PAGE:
We measure the uniformity of the panel's lighting.
For those who aren't used to Tom's Hardware Guide tests, we describe our methodology below:
We set the panel at 50% brightness and 50% contrast and measure the uniformity of the lighting on a white image separated into 64 areas of equal size. The brightest point has a value of 100%, and the previously measured black color has a value of 0%, with the other values obtained distributed between them.
The panel's uniformity was good but not exceptional. It was in the high average, with all values grouped within 20% of the total range. The upper right corner was less bright, but that wasn't visible to the eye, with either dark or light images.
Up until now we have no complaints about the 215TW - except to say that it's a shame you have to make complex manual adjustments to get good balance and that the brightness is so high.
The Most Accurate
We measure the panel's true latency.
Again we'll recall our test method:
The curve shows the different latency values for different levels of gray. A black-white alternation is shown on the curve by a point at X-axis 255, a black-gray alternation produces a point at X-axis 125 a black-gray alternation is at 50, etc.
The official ISO latency rating specified by the manufacturer is only for black/white transitions (0/255). While the value we measured may correspond to that of the vendor here, it's not of much value in judging the panel's actual responsiveness in practice.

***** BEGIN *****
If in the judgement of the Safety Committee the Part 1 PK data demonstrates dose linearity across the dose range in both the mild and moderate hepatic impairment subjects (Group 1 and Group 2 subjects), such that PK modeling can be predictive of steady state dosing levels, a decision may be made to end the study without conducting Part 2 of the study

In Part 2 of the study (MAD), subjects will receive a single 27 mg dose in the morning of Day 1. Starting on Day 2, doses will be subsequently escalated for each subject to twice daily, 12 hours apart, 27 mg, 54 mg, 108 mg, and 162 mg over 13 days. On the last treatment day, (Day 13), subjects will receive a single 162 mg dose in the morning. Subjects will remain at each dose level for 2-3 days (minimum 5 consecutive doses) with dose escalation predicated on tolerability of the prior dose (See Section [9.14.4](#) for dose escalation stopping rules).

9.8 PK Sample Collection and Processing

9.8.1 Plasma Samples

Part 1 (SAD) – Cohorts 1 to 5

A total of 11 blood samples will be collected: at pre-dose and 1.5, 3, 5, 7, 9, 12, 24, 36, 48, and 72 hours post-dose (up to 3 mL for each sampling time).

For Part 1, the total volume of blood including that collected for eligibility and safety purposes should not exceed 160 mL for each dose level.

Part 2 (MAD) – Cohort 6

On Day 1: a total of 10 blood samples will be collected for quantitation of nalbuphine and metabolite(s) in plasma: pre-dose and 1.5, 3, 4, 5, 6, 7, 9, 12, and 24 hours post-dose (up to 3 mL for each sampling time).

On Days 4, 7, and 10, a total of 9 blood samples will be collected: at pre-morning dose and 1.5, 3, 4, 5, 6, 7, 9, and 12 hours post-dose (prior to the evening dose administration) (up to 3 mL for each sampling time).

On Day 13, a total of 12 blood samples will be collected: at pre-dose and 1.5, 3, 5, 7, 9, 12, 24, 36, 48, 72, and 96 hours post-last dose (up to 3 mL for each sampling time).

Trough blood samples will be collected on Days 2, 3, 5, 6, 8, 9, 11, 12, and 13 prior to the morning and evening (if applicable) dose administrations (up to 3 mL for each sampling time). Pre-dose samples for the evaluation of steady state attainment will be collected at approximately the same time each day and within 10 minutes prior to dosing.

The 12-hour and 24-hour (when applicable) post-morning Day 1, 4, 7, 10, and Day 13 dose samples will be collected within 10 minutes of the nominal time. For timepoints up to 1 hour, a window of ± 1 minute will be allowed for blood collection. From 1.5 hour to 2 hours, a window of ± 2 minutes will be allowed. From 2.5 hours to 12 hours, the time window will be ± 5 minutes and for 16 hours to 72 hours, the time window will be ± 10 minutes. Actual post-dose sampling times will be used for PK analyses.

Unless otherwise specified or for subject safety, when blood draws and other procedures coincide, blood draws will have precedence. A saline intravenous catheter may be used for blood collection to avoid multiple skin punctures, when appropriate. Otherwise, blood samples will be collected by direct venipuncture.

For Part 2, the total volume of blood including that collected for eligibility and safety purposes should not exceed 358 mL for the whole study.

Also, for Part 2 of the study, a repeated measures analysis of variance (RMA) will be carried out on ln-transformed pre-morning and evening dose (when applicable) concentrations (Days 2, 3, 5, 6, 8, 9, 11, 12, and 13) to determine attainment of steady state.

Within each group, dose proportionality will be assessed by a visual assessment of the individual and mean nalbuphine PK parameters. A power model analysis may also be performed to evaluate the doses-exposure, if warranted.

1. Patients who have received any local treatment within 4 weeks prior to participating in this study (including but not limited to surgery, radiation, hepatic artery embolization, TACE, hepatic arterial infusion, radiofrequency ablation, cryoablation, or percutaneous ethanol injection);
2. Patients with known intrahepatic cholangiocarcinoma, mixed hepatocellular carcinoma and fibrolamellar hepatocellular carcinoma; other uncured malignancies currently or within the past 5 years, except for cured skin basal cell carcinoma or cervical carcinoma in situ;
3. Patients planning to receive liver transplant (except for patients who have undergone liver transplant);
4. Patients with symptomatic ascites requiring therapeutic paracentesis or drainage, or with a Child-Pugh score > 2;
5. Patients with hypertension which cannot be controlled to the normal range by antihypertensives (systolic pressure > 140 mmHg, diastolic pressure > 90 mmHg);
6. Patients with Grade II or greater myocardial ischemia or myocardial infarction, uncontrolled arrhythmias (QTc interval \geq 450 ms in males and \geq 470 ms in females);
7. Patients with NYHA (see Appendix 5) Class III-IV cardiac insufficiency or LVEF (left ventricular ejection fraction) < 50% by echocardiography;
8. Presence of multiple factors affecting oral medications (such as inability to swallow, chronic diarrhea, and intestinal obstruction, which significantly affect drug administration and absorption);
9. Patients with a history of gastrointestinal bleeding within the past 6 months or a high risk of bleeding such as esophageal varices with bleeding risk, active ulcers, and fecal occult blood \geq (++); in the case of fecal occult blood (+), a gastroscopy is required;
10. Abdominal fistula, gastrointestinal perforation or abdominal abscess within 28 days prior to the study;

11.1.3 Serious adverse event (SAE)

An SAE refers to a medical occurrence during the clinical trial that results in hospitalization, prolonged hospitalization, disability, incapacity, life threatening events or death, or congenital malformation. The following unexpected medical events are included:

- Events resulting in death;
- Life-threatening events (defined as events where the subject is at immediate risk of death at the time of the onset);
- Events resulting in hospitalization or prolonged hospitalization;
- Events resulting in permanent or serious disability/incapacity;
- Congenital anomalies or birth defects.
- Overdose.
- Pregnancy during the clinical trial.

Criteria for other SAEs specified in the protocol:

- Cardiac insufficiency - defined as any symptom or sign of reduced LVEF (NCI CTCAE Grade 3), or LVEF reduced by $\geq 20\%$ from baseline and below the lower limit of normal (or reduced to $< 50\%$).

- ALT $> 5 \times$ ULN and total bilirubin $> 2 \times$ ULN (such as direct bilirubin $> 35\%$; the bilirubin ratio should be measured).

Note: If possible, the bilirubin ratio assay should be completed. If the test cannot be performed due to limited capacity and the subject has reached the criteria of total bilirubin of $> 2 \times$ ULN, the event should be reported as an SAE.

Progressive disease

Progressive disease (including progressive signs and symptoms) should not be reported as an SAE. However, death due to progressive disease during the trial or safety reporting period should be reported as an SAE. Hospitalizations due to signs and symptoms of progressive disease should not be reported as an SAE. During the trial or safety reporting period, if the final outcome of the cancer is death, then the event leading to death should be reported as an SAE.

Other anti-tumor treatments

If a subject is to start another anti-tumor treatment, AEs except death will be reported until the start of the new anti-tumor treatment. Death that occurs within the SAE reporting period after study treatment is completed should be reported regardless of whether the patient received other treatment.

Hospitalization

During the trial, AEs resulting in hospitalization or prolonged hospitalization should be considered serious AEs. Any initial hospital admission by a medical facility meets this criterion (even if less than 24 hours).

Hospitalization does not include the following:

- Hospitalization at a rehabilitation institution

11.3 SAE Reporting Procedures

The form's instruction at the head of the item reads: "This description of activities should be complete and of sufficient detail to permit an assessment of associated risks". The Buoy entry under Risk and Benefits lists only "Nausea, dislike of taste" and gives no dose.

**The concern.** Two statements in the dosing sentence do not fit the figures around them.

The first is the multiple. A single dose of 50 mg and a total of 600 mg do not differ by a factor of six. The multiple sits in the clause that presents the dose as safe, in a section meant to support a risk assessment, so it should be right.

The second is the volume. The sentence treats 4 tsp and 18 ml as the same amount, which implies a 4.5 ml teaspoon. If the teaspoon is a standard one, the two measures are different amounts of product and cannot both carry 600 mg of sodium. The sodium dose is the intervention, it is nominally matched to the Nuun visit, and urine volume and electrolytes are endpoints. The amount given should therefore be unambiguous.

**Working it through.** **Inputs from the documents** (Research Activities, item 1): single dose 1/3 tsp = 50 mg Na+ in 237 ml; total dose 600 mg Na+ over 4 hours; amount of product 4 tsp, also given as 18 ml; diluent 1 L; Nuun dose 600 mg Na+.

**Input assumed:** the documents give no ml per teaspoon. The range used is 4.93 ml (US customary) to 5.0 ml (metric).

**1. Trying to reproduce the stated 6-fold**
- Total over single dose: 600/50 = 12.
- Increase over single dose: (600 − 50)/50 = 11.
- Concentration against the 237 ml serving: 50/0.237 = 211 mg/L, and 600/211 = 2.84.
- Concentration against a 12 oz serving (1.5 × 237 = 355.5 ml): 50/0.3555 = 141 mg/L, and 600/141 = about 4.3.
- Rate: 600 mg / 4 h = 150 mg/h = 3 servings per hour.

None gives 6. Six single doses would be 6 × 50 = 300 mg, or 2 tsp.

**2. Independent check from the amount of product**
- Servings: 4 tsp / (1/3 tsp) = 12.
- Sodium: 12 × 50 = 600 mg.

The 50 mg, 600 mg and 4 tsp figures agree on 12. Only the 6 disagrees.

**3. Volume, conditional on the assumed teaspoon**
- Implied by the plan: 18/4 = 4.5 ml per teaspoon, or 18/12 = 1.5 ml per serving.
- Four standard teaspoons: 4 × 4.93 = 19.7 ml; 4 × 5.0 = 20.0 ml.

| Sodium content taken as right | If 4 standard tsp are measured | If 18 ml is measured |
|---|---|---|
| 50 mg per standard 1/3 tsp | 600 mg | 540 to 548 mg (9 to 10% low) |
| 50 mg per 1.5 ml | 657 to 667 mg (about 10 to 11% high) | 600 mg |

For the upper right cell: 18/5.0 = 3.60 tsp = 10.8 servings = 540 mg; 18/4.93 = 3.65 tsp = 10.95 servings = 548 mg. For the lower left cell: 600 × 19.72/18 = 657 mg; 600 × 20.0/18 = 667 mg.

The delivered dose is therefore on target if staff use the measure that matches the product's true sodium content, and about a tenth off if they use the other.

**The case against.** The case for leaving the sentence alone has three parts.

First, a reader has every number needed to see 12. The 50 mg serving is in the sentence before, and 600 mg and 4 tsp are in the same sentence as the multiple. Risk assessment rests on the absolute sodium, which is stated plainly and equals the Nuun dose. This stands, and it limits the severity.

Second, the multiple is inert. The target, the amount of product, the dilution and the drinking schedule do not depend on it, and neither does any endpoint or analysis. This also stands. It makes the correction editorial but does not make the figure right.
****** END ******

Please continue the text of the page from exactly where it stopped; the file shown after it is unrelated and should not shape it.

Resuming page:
The panel proved to be fairly fast, and unlike its competitors, it was also fairly accurate. The Overdrive technology is under control. We noted only one instance of overshoot, at 200. Overall the latency was respectable, albeit a notch below the best in the category.
Overdrive was well controlled, with only a slight overshoot of under 0.5 frames. In terms of our test method, this monitor is in category B.
Just as a reminder, the Tom's Hardware Guide Overdrive classification is a way of evaluating the precision of the Overdrive on LCD panels. How important is it? If the use of Overdrive is not under control, the colors displayed are not at all accurate during the space of more than one frame. The result is colors that are flashier than they should be. That's a problem with movies, where this phenomenon causes video noise. In animated images, this problem can manifest itself in the form of chromatic aberrations. Certain non-requested colors appear temporarily - red in a green-yellow transition, for example.